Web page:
Amid the Crypto Credit Crisis, Voyager Digital Files for Bankruptcy
- Late Tuesday in New York, the Toronto-based lender filed for Chapter 11 bankruptcy.
- Voyager Digital Holdings, Inc., Voyager Digital, LLC, and Voyager Digital Ltd. all filed for bankruptcy.
- Although the FDIC insurance would safeguard bank-held cash deposits up to a maximum of $250,000, it would not cover the money that has been converted to stablecoins.
Voyager Digital, a cryptocurrency lender, declared bankruptcy late Tuesday, making it the second well-known cryptocurrency company to do so recently. The Toronto-based Voyager, which said it had more than 100,000 creditors and anywhere between $1 and $10 billion in assets, filed for Chapter 11 bankruptcy protection on Tuesday in the Southern District of New York.
According to the filing, the company believes that “funds will be available for distribution to unsecured creditors.” Voyager Digital Holdings, Inc., Voyager Digital, LLC, and Voyager Digital Ltd. all filed for bankruptcy. This is a big blow to the company, as it was only recently that they had announced their plans to expand into Europe and Asia.
The filing stated that the decision was made “in light of recent events and challenges in the cryptocurrency markets.” It is unclear at this time what exactly those challenges are, but it is safe to say that they have taken a toll on Voyager Digital. This is evident in their share price, which has plummeted over 80% since January of this year.
In recent weeks, a number of cryptocurrency businesses, and lenders, in particular, have encountered solvency concerns that have prevented clients from withdrawing their money. With its announcement to halt withdrawals in mid-June, Celsius started this trend last month. Recent days have seen withdrawal limitations or outright halts declared by CoinLoan, CoinFLEX, and Voyager itself.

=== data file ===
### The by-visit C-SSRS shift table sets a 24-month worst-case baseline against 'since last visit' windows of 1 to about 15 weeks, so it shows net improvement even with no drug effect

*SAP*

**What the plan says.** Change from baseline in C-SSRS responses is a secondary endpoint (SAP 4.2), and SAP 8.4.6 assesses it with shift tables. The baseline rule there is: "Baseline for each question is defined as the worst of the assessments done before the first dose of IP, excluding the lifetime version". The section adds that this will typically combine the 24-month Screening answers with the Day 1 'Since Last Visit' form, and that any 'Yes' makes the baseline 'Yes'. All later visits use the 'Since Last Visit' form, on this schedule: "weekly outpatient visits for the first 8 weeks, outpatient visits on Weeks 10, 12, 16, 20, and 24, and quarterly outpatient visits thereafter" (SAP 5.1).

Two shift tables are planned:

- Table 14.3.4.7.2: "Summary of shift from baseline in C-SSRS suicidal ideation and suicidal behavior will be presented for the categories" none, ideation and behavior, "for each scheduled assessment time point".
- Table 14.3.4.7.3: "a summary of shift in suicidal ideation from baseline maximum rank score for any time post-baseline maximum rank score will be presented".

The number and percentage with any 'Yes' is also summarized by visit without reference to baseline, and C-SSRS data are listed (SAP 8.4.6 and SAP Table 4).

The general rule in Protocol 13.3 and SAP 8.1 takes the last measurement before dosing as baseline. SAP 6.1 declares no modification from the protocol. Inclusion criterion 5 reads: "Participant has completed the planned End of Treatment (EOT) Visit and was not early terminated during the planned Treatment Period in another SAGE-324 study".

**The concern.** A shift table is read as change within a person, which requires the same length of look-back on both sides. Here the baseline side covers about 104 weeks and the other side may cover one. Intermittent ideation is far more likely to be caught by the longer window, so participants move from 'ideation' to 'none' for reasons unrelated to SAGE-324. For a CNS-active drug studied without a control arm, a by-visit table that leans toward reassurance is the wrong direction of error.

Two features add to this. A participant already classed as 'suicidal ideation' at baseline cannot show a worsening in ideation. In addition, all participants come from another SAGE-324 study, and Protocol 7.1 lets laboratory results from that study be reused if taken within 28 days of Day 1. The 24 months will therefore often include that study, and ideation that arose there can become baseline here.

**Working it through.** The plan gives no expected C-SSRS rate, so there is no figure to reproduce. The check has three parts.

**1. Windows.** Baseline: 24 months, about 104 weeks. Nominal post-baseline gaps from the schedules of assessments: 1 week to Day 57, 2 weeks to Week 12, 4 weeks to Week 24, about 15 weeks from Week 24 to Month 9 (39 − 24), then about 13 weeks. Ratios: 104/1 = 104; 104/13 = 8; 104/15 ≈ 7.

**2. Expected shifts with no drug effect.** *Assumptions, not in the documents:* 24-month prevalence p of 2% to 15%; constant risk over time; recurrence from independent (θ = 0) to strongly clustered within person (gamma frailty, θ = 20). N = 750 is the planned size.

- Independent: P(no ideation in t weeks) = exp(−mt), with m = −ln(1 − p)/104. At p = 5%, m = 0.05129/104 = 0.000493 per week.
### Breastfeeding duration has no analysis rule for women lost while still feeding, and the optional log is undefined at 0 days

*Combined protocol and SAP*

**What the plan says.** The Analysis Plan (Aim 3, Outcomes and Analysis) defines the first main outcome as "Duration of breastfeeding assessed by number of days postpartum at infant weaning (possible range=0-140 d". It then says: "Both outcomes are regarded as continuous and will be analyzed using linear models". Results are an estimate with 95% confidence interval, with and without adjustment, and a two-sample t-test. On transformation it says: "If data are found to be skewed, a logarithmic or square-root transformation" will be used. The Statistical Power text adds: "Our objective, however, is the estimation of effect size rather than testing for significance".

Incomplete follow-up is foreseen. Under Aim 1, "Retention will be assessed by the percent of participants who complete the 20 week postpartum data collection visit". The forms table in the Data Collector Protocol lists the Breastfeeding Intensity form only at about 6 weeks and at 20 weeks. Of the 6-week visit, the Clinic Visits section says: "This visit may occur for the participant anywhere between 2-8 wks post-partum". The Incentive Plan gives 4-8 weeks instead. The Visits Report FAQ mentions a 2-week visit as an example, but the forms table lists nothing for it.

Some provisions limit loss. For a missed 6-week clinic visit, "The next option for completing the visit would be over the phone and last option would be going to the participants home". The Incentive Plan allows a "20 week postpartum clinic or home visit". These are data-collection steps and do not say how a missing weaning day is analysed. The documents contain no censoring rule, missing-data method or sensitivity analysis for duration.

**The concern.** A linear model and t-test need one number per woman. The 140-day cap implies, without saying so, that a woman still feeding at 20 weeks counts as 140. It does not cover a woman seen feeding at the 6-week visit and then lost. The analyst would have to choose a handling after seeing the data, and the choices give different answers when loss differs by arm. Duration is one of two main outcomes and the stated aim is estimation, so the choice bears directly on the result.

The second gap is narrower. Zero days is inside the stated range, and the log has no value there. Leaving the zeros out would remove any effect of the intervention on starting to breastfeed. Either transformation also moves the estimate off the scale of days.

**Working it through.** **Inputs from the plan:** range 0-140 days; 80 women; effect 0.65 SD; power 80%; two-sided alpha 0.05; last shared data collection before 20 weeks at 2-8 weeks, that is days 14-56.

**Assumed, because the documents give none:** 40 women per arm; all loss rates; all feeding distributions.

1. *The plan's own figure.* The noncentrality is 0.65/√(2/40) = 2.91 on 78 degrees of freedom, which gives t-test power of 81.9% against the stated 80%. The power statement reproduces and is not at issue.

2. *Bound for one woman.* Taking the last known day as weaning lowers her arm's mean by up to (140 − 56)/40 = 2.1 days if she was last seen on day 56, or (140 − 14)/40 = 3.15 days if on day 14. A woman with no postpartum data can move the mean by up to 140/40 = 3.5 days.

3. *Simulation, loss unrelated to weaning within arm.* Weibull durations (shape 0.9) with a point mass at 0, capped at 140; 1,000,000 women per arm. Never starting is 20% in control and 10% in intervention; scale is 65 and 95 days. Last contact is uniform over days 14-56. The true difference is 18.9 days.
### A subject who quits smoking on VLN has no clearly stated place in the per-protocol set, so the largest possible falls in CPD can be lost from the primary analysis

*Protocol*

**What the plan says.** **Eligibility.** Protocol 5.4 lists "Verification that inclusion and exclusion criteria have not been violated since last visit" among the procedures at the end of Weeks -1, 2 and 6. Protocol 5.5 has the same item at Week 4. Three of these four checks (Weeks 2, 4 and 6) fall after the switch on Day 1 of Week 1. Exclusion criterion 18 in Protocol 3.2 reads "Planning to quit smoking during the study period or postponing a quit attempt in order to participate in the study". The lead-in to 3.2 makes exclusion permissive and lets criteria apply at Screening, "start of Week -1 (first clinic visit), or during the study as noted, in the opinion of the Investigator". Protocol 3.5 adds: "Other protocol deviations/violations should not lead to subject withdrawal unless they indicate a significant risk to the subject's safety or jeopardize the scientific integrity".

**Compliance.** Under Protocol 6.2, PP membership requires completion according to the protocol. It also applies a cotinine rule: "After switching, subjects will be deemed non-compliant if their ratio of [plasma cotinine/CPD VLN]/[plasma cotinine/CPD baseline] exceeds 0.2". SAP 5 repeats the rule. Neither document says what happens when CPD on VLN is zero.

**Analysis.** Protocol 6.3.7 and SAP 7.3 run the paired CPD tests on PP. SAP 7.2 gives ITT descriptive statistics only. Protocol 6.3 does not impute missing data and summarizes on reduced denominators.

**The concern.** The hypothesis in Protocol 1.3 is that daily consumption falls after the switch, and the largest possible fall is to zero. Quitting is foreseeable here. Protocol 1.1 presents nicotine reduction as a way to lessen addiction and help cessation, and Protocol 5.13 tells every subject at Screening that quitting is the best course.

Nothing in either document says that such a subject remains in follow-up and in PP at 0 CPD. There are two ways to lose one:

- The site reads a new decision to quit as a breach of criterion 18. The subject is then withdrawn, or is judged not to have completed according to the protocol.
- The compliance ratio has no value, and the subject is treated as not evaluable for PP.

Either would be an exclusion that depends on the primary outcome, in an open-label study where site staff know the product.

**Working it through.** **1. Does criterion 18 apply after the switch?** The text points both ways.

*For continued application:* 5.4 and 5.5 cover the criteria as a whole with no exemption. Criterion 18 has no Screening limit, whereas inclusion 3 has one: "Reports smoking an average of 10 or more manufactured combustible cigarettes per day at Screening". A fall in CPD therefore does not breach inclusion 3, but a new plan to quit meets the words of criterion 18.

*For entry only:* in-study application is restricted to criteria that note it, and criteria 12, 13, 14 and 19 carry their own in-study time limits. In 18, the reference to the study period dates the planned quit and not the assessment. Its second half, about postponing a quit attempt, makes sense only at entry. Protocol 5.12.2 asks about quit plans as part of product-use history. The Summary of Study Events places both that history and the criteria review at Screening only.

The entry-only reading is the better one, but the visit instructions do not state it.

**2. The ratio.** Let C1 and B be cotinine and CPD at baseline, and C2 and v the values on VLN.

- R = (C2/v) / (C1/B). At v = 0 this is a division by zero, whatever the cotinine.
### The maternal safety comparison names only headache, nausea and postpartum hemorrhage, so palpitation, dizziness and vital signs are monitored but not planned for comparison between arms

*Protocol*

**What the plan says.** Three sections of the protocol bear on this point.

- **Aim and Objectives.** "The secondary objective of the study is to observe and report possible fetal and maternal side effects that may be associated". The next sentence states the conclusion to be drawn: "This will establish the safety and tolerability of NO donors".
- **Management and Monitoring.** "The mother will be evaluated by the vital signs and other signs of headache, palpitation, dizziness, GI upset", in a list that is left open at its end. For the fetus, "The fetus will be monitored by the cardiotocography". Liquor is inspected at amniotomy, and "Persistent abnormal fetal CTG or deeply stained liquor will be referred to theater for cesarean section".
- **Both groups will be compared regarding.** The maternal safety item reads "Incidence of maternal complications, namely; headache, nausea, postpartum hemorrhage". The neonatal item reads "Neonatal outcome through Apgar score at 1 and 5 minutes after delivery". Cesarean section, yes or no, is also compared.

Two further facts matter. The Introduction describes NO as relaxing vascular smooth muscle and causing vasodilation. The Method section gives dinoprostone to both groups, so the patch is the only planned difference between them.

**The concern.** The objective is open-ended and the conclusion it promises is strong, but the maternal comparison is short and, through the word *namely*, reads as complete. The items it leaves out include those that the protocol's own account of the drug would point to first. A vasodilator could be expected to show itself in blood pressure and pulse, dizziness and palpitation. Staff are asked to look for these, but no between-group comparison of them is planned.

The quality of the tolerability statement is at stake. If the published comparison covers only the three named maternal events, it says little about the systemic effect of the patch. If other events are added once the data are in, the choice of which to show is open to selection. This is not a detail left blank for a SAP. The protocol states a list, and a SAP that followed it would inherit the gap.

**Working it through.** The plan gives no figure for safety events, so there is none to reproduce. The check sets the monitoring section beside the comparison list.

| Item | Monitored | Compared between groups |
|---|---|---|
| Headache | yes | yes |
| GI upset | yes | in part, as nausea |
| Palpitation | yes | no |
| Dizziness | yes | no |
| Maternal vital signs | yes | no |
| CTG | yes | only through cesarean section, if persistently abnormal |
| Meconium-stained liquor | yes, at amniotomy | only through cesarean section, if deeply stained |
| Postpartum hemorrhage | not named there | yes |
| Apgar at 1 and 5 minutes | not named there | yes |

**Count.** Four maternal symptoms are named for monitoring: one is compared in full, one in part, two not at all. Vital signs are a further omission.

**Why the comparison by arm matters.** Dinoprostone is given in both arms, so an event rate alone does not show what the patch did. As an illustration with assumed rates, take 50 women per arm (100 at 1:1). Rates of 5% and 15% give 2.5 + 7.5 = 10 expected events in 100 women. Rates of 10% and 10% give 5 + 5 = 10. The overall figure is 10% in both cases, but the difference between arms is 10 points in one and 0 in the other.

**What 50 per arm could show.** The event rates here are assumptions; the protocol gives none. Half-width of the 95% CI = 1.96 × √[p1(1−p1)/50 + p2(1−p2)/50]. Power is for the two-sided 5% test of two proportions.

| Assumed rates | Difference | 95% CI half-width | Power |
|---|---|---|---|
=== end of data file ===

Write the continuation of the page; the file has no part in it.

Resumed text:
Alameda Research Ventures LLC and Alameda Ventures Ltd., two businesses connected to Sam Bankman-Fried, the creator of the cryptocurrency exchange FTX who has provided credit lines to or otherwise bailed out other crypto companies, are listed as equity holders in Voyager Digital, Ltd., according to the filing.
The dramatic fall in the stock price of Voyager, a digital asset brokerage, is a sign of just how quickly the fortunes of companies in the burgeoning cryptocurrency industry can change. Voyager sought to capitalize on the growing interest in cryptocurrencies by offering investors commission-free trading in a variety of digital assets. However, the company has been hit hard by the recent sell-off in cryptocurrencies, with its stock falling from above $20 last November to below a dollar last month.
In a blog post released yesterday, Voyager claimed that it still had $110 million in cash and was owed $650 million from Three Arrows Capital, one of its major shareholders. It also said that it had $350 million in cash at Metropolitan Bank, though it did not say what specifically the liabilities are. Despite these claims, however, many investors remain skeptical about Voyager’s financial stability and its ability to weather the current storm. With cryptocurrencies remaining highly volatile and many companies struggling to turn a profit, it seems likely that we will see more casualties like Voyager before this industry matures.